Reponse To Treehugger’s Pablo: Don’t Forget Ski Dubai’s Water

ski-dubai-water-shortageCan you guess where this winterland is located? In Dubai! In the middle of the desert.

In a recent post, Pablo from Treehugger (a site we deeply admire) concluded that Ski Dubai’s indoor ski slope is not that bad. He based this conclusion on a beautifully calculated analysis of the facility’s energy consumption compared to what people would spend to travel instead to the Alps.

The trouble is, Pablo forgot to address Dubai’s infamous water shortages. A lot of energy goes into desalinating Dubai’s saltwater to produce fresh water, which, according to Ski Dubai, is necessary to produce snow. Add to Pablo’s calculations the energy required to produce the water, and the irresponsibility of using so much water in a country as desperate for it as Dubai, and Ski Dubai looks less and less attractive.

Pablo’s an expert environmental consultant and I’m not, but I’ve put together some numbers to add to his.

He reports that Ski Dubai produces 30 tonnes of fresh snow a day. It’s not possible to convert tonnes into gallons, so I converted tonnes to pounds (there are roughly 66, 139 pounds in 30 tonnes), and converted those into gallons. If I’ve done this correctly, that means that Ski Dubai uses 8,500 gallons each day just to produce the snow.

The average amount of energy required to produce 1,000 gallons of water is 15-23 kWh. That amounts, if I’m right, to an additional 62 MWh each year. Pablo estimated that the fancy ski slope in the middle of the desert uses 255 MWh annually, or the equivalent of 900 round trip air tickets from Dubai to Munich. I don’t know how he got that number, but we’ll have to add roughly 200 plane rides to his.

Still, according to his argument, thousands of people who might otherwise be tempted to travel to the Alps are being satisfied by the Dubai slopes and therefore those emissions aren’t so bad.

But, are they really satisfied? What’s to say that Ski Dubai doesn’t make people who should otherwise get used to their desert lifestyle crave the real thing? Not only that, but Pablo also assumes that it’s every person’s god-given right to go skiing.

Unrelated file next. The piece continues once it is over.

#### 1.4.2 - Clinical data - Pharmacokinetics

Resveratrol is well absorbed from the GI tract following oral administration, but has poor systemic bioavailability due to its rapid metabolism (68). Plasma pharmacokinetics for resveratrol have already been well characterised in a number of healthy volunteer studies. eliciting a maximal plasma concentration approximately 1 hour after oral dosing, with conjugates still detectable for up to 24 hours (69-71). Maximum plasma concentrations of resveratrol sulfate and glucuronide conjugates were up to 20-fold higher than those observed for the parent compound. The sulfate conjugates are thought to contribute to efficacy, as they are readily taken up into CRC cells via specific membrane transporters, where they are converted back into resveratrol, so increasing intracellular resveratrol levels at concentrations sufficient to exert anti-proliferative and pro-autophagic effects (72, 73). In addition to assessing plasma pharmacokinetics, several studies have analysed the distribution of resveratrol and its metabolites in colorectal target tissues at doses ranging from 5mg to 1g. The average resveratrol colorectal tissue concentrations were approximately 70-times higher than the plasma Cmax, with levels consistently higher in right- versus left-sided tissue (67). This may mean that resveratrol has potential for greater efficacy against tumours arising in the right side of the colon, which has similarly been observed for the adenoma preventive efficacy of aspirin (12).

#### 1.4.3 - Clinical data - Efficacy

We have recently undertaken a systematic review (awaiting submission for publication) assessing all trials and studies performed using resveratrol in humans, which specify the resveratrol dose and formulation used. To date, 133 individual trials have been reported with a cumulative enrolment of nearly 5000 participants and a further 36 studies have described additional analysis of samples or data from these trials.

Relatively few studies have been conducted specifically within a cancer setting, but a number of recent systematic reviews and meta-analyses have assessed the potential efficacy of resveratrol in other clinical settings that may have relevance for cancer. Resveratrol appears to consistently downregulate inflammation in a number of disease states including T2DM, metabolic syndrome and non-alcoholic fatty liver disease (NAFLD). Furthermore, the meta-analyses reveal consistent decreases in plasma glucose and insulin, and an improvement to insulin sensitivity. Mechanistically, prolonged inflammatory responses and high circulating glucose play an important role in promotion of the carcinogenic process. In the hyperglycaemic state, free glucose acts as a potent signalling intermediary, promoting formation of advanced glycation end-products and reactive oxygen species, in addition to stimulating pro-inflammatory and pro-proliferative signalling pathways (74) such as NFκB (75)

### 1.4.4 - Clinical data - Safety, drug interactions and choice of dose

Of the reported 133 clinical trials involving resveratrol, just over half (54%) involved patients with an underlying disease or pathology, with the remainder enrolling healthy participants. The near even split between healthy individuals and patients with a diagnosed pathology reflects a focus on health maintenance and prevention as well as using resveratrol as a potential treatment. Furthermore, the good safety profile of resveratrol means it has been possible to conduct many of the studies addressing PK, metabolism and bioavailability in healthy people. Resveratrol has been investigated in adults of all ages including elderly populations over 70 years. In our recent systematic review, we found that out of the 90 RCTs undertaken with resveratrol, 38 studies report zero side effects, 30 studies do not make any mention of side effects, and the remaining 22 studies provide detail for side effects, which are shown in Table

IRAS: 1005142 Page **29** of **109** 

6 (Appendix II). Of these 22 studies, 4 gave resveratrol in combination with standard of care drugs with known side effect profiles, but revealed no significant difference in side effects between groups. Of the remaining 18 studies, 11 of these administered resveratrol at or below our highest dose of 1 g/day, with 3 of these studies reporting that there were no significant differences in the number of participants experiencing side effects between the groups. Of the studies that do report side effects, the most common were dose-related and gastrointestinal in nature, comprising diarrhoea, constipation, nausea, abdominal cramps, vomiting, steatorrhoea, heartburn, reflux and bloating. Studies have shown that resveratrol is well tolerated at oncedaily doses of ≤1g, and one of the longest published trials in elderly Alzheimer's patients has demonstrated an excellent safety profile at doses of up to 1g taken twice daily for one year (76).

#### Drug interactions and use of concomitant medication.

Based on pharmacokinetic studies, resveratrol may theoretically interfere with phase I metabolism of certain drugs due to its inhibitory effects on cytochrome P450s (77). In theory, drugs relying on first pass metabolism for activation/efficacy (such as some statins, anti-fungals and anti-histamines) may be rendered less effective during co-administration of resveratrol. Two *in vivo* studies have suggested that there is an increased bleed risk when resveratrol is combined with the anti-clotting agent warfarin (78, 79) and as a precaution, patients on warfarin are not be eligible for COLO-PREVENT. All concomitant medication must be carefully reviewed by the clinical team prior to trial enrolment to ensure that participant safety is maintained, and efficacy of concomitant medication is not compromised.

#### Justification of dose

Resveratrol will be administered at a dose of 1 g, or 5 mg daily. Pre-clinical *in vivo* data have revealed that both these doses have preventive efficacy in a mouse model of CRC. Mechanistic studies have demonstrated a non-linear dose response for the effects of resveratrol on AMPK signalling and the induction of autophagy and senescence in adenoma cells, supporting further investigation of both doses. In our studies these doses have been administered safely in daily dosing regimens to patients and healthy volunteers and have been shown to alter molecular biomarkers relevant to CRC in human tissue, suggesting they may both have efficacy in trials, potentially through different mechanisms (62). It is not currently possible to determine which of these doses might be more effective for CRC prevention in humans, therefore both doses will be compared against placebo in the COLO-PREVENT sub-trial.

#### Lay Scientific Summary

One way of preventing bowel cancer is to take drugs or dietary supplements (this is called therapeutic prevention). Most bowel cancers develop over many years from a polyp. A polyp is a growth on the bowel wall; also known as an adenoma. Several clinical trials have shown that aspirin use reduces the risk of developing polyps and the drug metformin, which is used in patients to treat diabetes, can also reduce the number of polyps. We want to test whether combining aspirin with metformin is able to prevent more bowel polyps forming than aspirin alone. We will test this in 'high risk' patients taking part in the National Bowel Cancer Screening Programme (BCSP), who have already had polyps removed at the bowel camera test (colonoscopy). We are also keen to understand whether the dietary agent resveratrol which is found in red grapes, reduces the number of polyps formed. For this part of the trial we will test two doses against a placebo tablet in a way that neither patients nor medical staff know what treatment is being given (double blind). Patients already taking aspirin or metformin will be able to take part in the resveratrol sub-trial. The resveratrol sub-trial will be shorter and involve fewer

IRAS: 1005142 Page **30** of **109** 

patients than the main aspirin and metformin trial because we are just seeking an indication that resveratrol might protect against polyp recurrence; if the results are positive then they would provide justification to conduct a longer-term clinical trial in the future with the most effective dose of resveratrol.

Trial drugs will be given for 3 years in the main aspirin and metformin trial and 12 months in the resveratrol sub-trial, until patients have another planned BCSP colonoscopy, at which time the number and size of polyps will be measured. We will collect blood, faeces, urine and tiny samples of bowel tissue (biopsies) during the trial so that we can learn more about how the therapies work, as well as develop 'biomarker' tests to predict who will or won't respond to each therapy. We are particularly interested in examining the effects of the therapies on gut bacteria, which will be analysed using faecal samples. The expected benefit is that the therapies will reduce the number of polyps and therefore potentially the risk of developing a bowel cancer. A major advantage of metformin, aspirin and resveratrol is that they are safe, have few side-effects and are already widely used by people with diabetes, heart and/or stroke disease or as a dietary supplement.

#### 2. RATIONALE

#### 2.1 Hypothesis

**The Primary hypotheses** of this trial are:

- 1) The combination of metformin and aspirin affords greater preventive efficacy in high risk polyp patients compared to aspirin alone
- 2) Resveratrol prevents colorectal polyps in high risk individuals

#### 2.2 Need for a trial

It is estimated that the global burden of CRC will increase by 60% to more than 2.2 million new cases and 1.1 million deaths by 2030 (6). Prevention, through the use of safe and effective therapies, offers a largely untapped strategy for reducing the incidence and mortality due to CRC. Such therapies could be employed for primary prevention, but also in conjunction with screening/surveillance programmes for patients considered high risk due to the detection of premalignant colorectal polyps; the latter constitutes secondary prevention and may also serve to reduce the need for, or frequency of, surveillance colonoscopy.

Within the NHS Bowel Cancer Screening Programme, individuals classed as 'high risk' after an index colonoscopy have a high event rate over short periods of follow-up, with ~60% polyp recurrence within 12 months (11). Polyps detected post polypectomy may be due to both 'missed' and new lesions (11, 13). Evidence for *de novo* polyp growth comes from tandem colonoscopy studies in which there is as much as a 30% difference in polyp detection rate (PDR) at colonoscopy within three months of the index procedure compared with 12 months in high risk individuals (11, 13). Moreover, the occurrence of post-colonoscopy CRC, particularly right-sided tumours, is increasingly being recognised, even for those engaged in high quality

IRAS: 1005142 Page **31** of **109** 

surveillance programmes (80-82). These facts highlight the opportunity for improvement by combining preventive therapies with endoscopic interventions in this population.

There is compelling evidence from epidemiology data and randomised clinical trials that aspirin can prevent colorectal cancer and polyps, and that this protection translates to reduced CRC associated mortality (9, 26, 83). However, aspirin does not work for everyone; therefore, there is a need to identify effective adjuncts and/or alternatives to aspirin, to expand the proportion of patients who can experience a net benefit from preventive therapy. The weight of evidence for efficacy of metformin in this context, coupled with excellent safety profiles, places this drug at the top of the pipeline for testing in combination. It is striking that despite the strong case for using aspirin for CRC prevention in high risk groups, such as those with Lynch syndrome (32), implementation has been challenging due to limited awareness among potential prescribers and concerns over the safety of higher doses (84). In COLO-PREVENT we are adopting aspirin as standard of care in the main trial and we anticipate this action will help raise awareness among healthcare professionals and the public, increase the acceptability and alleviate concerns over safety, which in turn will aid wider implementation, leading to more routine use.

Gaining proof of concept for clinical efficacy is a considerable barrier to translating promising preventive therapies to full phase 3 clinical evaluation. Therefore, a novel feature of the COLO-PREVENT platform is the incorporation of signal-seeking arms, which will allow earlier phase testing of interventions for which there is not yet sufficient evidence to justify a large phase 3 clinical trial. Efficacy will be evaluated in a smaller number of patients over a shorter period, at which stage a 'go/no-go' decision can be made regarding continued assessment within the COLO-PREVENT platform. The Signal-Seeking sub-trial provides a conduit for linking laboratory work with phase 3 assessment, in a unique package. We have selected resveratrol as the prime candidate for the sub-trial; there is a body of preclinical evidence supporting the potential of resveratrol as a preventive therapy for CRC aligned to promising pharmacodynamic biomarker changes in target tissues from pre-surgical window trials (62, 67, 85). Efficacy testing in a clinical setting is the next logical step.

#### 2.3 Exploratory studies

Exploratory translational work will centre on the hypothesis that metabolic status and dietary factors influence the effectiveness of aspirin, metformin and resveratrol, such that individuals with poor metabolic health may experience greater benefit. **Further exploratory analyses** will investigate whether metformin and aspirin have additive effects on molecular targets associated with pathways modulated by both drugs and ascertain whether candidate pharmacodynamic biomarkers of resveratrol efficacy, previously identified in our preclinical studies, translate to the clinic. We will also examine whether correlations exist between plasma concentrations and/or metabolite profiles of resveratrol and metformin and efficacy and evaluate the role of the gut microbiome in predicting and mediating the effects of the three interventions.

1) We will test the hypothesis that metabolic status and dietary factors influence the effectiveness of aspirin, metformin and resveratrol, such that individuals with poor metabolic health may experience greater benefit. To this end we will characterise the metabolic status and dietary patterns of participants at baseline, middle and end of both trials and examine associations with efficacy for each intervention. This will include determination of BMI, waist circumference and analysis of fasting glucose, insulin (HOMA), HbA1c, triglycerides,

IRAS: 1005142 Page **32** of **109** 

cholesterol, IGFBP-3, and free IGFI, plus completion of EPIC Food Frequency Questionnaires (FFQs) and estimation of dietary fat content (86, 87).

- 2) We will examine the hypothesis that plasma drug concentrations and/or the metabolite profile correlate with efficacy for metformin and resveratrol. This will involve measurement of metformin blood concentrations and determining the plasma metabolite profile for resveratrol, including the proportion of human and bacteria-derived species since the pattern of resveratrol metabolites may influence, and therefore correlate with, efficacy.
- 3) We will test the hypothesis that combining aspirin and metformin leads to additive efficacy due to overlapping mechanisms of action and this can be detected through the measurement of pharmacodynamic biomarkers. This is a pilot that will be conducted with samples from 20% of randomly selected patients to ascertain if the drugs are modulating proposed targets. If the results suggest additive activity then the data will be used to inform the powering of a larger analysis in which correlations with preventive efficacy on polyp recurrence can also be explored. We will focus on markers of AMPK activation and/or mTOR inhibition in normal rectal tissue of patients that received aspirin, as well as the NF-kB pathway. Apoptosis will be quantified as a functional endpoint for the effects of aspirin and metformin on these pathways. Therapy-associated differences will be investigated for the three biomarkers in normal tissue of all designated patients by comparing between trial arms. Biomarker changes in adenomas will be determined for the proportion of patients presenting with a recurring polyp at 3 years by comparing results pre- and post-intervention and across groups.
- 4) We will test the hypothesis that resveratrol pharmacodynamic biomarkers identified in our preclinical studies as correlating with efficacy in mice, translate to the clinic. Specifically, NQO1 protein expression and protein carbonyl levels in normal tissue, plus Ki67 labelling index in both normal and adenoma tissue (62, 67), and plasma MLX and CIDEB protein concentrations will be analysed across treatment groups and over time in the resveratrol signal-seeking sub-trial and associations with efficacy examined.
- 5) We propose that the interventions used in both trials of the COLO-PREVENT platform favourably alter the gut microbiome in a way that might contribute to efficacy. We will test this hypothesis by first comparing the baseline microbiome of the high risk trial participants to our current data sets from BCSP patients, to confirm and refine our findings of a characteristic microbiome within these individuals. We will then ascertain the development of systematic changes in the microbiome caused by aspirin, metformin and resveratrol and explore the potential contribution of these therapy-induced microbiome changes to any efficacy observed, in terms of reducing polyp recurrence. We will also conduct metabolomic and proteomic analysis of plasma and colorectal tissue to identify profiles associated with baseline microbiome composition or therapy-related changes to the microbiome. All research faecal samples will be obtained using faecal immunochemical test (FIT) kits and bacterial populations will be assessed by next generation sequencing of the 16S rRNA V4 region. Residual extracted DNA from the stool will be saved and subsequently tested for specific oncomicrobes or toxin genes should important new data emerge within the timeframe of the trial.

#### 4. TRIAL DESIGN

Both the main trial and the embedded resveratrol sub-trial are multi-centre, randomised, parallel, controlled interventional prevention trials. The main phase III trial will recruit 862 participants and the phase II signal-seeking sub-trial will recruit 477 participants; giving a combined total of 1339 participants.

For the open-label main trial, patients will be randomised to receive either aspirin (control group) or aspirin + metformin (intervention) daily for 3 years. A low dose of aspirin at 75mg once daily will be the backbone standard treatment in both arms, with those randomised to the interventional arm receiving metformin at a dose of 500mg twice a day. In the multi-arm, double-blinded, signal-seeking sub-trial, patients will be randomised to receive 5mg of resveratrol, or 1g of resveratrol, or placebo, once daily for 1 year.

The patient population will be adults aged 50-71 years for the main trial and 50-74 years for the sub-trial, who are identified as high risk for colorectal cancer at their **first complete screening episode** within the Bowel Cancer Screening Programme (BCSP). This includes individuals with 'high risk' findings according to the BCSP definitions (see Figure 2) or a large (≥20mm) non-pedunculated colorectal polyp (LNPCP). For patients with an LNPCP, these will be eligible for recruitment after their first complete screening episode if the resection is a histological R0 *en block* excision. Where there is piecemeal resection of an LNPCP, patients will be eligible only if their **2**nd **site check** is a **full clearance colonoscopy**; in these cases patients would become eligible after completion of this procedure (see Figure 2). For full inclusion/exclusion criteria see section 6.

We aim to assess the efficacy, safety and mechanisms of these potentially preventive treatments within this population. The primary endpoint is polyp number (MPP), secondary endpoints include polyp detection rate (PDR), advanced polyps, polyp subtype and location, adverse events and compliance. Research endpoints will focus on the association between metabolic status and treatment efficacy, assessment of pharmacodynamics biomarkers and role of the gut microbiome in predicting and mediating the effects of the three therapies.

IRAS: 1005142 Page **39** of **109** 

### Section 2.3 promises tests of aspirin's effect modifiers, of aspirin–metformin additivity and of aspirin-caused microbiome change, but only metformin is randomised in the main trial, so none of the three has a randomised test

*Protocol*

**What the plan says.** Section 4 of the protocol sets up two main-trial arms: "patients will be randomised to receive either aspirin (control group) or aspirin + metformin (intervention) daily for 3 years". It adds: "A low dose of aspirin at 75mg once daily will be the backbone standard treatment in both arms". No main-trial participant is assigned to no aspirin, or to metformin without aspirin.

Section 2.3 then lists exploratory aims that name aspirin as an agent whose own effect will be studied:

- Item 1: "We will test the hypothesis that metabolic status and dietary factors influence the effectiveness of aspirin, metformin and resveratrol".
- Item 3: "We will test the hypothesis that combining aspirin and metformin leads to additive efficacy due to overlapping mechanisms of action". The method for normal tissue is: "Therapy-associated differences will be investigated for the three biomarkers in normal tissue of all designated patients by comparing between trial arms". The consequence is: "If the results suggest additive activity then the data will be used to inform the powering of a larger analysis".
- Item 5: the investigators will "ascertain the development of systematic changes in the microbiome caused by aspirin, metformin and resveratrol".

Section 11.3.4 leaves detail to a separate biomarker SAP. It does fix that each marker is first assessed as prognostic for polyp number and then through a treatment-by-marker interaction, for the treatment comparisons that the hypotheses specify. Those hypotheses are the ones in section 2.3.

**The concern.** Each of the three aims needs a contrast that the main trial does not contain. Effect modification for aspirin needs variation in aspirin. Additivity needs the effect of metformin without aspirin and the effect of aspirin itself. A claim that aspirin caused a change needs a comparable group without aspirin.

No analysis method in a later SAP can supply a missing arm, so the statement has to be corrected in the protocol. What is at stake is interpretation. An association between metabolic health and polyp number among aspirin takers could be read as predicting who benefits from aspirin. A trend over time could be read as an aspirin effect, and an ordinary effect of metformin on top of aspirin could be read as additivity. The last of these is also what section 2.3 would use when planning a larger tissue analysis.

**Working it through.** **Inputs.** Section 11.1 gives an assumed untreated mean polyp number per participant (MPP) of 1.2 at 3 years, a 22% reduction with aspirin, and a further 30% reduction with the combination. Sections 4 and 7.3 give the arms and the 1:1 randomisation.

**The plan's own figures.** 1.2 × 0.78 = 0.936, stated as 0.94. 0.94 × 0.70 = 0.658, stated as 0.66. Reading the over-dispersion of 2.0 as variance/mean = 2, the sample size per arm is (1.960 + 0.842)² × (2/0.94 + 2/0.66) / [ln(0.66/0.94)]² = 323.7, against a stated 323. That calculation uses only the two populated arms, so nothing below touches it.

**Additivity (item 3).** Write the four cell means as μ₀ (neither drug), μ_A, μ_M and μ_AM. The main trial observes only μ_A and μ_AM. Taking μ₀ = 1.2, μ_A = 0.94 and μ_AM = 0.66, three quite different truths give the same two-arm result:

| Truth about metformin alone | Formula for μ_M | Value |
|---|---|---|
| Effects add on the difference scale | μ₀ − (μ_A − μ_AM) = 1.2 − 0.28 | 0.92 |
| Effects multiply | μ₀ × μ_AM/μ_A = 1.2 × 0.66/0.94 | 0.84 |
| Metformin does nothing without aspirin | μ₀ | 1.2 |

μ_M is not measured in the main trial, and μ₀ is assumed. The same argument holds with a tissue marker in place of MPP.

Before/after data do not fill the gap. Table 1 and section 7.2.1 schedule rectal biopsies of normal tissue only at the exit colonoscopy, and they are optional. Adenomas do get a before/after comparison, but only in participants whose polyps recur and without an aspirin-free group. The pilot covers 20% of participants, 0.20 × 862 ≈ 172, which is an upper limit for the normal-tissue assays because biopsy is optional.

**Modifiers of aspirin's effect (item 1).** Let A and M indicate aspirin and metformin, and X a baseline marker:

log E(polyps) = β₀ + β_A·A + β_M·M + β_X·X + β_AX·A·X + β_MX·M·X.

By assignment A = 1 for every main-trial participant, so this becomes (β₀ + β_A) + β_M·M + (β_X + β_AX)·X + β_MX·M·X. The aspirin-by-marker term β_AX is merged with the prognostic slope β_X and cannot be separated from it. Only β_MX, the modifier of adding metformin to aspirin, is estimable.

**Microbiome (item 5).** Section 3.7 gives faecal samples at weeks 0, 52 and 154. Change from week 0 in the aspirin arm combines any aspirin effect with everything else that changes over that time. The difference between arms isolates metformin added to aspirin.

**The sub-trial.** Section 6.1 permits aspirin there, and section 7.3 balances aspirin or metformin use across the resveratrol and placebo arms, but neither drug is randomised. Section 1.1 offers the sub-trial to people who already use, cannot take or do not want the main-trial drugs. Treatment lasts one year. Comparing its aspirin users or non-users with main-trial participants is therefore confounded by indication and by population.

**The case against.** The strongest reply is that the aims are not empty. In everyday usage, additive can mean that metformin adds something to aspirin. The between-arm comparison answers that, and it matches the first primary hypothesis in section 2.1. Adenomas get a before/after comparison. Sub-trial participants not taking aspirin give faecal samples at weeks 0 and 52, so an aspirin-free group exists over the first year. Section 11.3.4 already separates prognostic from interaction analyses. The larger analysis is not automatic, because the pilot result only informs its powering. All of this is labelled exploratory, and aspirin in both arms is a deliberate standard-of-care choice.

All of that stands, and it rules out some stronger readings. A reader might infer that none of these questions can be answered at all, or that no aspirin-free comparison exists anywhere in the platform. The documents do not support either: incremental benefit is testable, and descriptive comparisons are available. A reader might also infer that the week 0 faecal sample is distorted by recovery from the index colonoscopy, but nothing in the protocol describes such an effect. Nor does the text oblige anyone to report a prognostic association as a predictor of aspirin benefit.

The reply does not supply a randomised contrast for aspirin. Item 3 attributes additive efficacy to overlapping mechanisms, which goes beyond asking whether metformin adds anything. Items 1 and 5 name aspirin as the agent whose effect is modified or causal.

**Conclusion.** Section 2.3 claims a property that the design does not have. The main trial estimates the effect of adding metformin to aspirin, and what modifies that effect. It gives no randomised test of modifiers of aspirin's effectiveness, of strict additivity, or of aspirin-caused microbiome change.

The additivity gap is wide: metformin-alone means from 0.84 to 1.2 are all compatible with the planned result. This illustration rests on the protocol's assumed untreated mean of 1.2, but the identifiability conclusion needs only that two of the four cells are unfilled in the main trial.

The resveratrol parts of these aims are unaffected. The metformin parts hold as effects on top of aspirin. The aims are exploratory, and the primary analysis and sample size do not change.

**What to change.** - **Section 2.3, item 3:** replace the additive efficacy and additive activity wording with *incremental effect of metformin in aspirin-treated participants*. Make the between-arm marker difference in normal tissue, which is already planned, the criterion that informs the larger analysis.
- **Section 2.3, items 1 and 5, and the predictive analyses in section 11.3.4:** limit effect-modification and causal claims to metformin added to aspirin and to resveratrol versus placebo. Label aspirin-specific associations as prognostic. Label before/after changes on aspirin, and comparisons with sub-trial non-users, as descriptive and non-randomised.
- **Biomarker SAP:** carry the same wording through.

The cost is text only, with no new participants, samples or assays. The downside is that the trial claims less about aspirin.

I hate to be the frumpy fun-killer, but it’s exactly that kind of attitude that causes so much trouble. People DO believe that even though they live in the middle of the desert they should be able to ski – even though nature never intended it to be this way.

Our constant desire to manipulate deserts and mountains and oceans to fit our costly desires has been our climatic downfall to date. If we want change, we’ll have to find a more sensible way.

:: Treehugger

More on Environmentally Crazy Schemes From The Emirates:

Global Warming Message Goes Awry at UAE Water Park

Dubai Inaugurates World’s Tallest Building – Burj Khalifa

Nuclear-Powered Water For The UAE?

image via Doogsta

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2 thoughts on “Reponse To Treehugger’s Pablo: Don’t Forget Ski Dubai’s Water”

  1. Thanks Patrick. That is an important detail…

    I especially appreciate your comment about criticizing other countries for things are that are done regularly in the west; that is a very valuable point.

    Certainly there is enough solarity in Dubai to convert their roof to a solar roof… perhaps you could pitch this idea to them??

  2. Hi there. I’ve been researching indoor snow centres for 20 years and run the site on the subject. I saw Pablo’s piece and yours and I think you are both making fair points. It is a detail really but the water used to make the snow is pretty much used once and kept in a closed circuit. You don’t need to use fresh every day. It slowly melts over a period of many months and is then reused, they don’t need to keep using more water. I am not a defender of Ski Dubai and agree your wider point about it not being a good idea to make snow in the desert. On the other hand there are 60 other indoor snow centres around the world in 25 countries and I guess they use similar amounts of energy, but fewer people are arguing they should not be built in the US, Europe, Japan, China. I think it would be good if those of us in the West (assuming you are) target our own high energy projects and set examples to the rest of the world. Currently we seem to be the worst then expect other countries not to take advantage in the way we have once they have their opportunity. The indoor snow centres do have to be very energy efficient or they go bust due to the power bills. One long term positive and possible example for future living is that these places have huge roof areas which could be used to gather enough solar energy to power the refrigeration making them ‘carbon neutral’ It’s not happened yet but people are talking about it. A few of the indoor centres in The Netherlands carbon offset their energy use.

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